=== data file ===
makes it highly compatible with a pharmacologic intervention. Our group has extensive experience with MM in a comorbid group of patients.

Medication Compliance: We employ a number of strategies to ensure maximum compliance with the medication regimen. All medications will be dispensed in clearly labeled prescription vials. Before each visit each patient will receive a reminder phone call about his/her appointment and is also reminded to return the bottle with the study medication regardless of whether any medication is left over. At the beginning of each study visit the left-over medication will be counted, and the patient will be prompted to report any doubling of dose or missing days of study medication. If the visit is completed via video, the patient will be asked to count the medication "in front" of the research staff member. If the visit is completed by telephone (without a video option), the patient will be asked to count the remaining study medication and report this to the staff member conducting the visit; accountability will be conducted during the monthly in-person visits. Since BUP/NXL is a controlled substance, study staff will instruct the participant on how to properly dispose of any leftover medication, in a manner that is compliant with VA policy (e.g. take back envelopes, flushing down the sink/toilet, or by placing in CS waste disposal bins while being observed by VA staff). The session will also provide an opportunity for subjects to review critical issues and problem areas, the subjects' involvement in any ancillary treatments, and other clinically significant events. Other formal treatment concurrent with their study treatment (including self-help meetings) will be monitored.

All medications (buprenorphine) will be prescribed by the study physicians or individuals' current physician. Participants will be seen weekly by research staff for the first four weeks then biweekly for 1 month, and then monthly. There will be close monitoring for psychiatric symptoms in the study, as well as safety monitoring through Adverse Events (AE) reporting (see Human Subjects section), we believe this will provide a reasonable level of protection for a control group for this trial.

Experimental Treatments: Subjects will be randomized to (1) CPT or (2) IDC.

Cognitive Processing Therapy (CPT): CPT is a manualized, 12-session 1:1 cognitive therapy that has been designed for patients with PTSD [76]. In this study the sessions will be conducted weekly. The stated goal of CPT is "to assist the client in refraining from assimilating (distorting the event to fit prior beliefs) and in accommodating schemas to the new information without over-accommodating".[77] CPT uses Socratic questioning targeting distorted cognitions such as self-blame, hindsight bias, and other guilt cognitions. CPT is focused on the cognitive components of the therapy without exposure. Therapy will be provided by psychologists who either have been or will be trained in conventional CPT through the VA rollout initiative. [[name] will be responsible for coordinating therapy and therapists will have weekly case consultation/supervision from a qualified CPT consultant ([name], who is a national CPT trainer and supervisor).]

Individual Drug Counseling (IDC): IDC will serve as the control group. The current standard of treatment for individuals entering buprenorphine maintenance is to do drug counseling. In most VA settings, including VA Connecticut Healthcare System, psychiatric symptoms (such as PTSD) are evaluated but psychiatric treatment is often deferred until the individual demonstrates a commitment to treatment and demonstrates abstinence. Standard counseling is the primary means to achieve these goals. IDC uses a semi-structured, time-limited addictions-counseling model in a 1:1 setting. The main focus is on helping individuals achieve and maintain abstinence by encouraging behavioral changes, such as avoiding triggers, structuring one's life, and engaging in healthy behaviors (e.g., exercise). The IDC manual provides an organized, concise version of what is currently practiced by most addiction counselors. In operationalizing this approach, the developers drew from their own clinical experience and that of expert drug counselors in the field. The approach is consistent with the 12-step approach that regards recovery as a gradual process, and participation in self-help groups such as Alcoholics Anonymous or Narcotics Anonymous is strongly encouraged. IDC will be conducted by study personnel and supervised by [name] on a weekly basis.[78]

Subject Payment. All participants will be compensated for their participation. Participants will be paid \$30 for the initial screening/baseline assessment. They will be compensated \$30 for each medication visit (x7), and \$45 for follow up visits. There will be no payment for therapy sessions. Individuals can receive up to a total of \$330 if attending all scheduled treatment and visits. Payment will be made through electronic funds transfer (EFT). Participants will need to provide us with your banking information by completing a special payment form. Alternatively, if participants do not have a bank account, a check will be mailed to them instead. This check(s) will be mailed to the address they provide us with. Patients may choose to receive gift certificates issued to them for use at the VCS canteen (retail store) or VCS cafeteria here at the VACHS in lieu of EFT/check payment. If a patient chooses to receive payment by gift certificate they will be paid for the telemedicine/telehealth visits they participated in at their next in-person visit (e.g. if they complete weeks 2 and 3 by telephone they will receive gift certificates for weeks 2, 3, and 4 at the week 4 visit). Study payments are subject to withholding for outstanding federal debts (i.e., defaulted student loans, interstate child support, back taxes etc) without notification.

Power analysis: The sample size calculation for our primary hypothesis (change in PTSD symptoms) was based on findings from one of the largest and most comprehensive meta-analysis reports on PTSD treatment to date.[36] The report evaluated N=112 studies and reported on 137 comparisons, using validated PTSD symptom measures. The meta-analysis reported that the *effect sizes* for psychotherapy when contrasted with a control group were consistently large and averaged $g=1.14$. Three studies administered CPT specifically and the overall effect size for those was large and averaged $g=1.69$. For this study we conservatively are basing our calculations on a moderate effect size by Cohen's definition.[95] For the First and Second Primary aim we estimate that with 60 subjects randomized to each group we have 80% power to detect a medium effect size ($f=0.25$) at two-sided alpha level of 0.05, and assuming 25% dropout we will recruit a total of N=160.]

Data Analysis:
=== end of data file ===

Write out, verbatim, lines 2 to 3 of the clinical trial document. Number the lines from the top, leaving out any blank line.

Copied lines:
Medication Compliance: We employ a number of strategies to ensure maximum compliance with the medication regimen. All medications will be dispensed in clearly labeled prescription vials. Before each visit each patient will receive a reminder phone call about his/her appointment and is also reminded to return the bottle with the study medication regardless of whether any medication is left over. At the beginning of each study visit the left-over medication will be counted, and the patient will be prompted to report any doubling of dose or missing days of study medication. If the visit is completed via video, the patient will be asked to count the medication "in front" of the research staff member. If the visit is completed by telephone (without a video option), the patient will be asked to count the remaining study medication and report this to the staff member conducting the visit; accountability will be conducted during the monthly in-person visits. Since BUP/NXL is a controlled substance, study staff will instruct the participant on how to properly dispose of any leftover medication, in a manner that is compliant with VA policy (e.g. take back envelopes, flushing down the sink/toilet, or by placing in CS waste disposal bins while being observed by VA staff). The session will also provide an opportunity for subjects to review critical issues and problem areas, the subjects' involvement in any ancillary treatments, and other clinically significant events. Other formal treatment concurrent with their study treatment (including self-help meetings) will be monitored.

All medications (buprenorphine) will be prescribed by the study physicians or individuals' current physician. Participants will be seen weekly by research staff for the first four weeks then biweekly for 1 month, and then monthly. There will be close monitoring for psychiatric symptoms in the study, as well as safety monitoring through Adverse Events (AE) reporting (see Human Subjects section), we believe this will provide a reasonable level of protection for a control group for this trial.